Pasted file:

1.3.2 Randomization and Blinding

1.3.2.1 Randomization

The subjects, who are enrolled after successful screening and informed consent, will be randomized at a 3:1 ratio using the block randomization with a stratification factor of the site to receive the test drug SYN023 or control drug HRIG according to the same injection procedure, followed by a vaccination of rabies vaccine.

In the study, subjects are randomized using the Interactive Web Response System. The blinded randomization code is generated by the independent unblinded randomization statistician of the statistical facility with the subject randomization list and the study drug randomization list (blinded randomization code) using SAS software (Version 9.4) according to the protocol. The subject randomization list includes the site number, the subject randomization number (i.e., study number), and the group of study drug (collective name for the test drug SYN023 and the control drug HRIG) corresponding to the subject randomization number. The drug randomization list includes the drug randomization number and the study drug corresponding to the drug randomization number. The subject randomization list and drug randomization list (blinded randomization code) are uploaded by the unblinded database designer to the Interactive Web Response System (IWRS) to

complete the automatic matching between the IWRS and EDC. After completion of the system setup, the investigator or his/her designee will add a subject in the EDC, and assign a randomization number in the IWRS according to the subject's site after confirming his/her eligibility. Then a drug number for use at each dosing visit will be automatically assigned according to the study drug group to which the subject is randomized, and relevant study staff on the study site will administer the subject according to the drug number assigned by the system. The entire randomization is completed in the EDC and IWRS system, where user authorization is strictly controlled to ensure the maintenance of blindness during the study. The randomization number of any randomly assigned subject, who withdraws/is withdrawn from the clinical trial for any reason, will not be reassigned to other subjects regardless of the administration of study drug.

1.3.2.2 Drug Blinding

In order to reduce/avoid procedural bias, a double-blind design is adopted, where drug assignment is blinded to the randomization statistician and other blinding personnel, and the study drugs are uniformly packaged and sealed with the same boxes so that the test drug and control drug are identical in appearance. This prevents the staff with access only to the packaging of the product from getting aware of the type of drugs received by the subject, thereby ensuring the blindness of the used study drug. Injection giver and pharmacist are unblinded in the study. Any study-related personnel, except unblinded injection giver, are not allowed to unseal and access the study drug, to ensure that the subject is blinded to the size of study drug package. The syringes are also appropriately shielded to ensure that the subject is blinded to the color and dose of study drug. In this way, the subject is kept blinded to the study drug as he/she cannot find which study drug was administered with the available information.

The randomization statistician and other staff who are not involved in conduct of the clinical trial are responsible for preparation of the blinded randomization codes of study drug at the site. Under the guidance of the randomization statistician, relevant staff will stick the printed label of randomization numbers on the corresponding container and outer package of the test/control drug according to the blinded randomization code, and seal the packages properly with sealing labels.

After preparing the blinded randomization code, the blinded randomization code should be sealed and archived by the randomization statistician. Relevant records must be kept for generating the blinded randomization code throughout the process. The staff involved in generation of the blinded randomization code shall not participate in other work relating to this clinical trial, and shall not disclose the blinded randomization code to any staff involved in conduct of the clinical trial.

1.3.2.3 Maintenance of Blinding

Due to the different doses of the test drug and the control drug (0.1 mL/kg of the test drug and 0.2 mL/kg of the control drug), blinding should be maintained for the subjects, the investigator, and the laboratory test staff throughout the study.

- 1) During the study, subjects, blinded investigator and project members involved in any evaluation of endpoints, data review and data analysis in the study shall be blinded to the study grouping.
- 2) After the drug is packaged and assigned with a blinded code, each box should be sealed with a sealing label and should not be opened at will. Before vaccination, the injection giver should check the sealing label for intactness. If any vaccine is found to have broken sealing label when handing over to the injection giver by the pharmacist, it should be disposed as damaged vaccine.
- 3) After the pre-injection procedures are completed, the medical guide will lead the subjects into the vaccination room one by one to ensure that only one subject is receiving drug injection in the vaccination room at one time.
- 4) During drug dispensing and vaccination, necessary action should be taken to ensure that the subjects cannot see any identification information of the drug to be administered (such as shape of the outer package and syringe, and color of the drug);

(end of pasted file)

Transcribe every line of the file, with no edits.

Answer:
1.3.2 Randomization and Blinding

1.3.2.1 Randomization

The subjects, who are enrolled after successful screening and informed consent, will be randomized at a 3:1 ratio using the block randomization with a stratification factor of the site to receive the test drug SYN023 or control drug HRIG according to the same injection procedure, followed by a vaccination of rabies vaccine.

In the study, subjects are randomized using the Interactive Web Response System. The blinded randomization code is generated by the independent unblinded randomization statistician of the statistical facility with the subject randomization list and the study drug randomization list (blinded randomization code) using SAS software (Version 9.4) according to the protocol. The subject randomization list includes the site number, the subject randomization number (i.e., study number), and the group of study drug (collective name for the test drug SYN023 and the control drug HRIG) corresponding to the subject randomization number. The drug randomization list includes the drug randomization number and the study drug corresponding to the drug randomization number. The subject randomization list and drug randomization list (blinded randomization code) are uploaded by the unblinded database designer to the Interactive Web Response System (IWRS) to

complete the automatic matching between the IWRS and EDC. After completion of the system setup, the investigator or his/her designee will add a subject in the EDC, and assign a randomization number in the IWRS according to the subject's site after confirming his/her eligibility. Then a drug number for use at each dosing visit will be automatically assigned according to the study drug group to which the subject is randomized, and relevant study staff on the study site will administer the subject according to the drug number assigned by the system. The entire randomization is completed in the EDC and IWRS system, where user authorization is strictly controlled to ensure the maintenance of blindness during the study. The randomization number of any randomly assigned subject, who withdraws/is withdrawn from the clinical trial for any reason, will not be reassigned to other subjects regardless of the administration of study drug.

1.3.2.2 Drug Blinding

In order to reduce/avoid procedural bias, a double-blind design is adopted, where drug assignment is blinded to the randomization statistician and other blinding personnel, and the study drugs are uniformly packaged and sealed with the same boxes so that the test drug and control drug are identical in appearance. This prevents the staff with access only to the packaging of the product from getting aware of the type of drugs received by the subject, thereby ensuring the blindness of the used study drug. Injection giver and pharmacist are unblinded in the study. Any study-related personnel, except unblinded injection giver, are not allowed to unseal and access the study drug, to ensure that the subject is blinded to the size of study drug package. The syringes are also appropriately shielded to ensure that the subject is blinded to the color and dose of study drug. In this way, the subject is kept blinded to the study drug as he/she cannot find which study drug was administered with the available information.

The randomization statistician and other staff who are not involved in conduct of the clinical trial are responsible for preparation of the blinded randomization codes of study drug at the site. Under the guidance of the randomization statistician, relevant staff will stick the printed label of randomization numbers on the corresponding container and outer package of the test/control drug according to the blinded randomization code, and seal the packages properly with sealing labels.

After preparing the blinded randomization code, the blinded randomization code should be sealed and archived by the randomization statistician. Relevant records must be kept for generating the blinded randomization code throughout the process. The staff involved in generation of the blinded randomization code shall not participate in other work relating to this clinical trial, and shall not disclose the blinded randomization code to any staff involved in conduct of the clinical trial.

1.3.2.3 Maintenance of Blinding

Due to the different doses of the test drug and the control drug (0.1 mL/kg of the test drug and 0.2 mL/kg of the control drug), blinding should be maintained for the subjects, the investigator, and the laboratory test staff throughout the study.

- 1) During the study, subjects, blinded investigator and project members involved in any evaluation of endpoints, data review and data analysis in the study shall be blinded to the study grouping.
- 2) After the drug is packaged and assigned with a blinded code, each box should be sealed with a sealing label and should not be opened at will. Before vaccination, the injection giver should check the sealing label for intactness. If any vaccine is found to have broken sealing label when handing over to the injection giver by the pharmacist, it should be disposed as damaged vaccine.
- 3) After the pre-injection procedures are completed, the medical guide will lead the subjects into the vaccination room one by one to ensure that only one subject is receiving drug injection in the vaccination room at one time.
- 4) During drug dispensing and vaccination, necessary action should be taken to ensure that the subjects cannot see any identification information of the drug to be administered (such as shape of the outer package and syringe, and color of the drug);